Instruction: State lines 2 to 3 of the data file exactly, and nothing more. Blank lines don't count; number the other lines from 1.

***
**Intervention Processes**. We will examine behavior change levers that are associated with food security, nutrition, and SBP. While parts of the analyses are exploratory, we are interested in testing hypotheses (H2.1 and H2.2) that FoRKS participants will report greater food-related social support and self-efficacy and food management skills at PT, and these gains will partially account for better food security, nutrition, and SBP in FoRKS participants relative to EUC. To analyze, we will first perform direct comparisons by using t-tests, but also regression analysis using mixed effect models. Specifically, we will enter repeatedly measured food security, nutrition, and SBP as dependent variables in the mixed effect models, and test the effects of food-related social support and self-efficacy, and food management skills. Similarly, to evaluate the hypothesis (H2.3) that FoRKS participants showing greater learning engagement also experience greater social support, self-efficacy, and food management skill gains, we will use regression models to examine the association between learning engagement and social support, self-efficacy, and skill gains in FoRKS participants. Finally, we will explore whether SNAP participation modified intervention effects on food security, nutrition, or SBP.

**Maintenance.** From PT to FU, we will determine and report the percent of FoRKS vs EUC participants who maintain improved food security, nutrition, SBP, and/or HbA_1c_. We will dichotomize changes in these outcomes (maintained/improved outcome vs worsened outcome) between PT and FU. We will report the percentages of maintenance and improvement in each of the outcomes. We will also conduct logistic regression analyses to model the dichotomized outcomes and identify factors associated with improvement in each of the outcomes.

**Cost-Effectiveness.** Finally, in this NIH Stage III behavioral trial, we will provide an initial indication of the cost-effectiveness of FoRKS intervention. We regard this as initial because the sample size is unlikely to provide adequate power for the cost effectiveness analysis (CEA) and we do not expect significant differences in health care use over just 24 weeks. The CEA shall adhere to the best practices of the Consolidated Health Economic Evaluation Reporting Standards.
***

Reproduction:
**Maintenance.** From PT to FU, we will determine and report the percent of FoRKS vs EUC participants who maintain improved food security, nutrition, SBP, and/or HbA_1c_. We will dichotomize changes in these outcomes (maintained/improved outcome vs worsened outcome) between PT and FU. We will report the percentages of maintenance and improvement in each of the outcomes. We will also conduct logistic regression analyses to model the dichotomized outcomes and identify factors associated with improvement in each of the outcomes.

**Cost-Effectiveness.** Finally, in this NIH Stage III behavioral trial, we will provide an initial indication of the cost-effectiveness of FoRKS intervention. We regard this as initial because the sample size is unlikely to provide adequate power for the cost effectiveness analysis (CEA) and we do not expect significant differences in health care use over just 24 weeks. The CEA shall adhere to the best practices of the Consolidated Health Economic Evaluation Reporting Standards.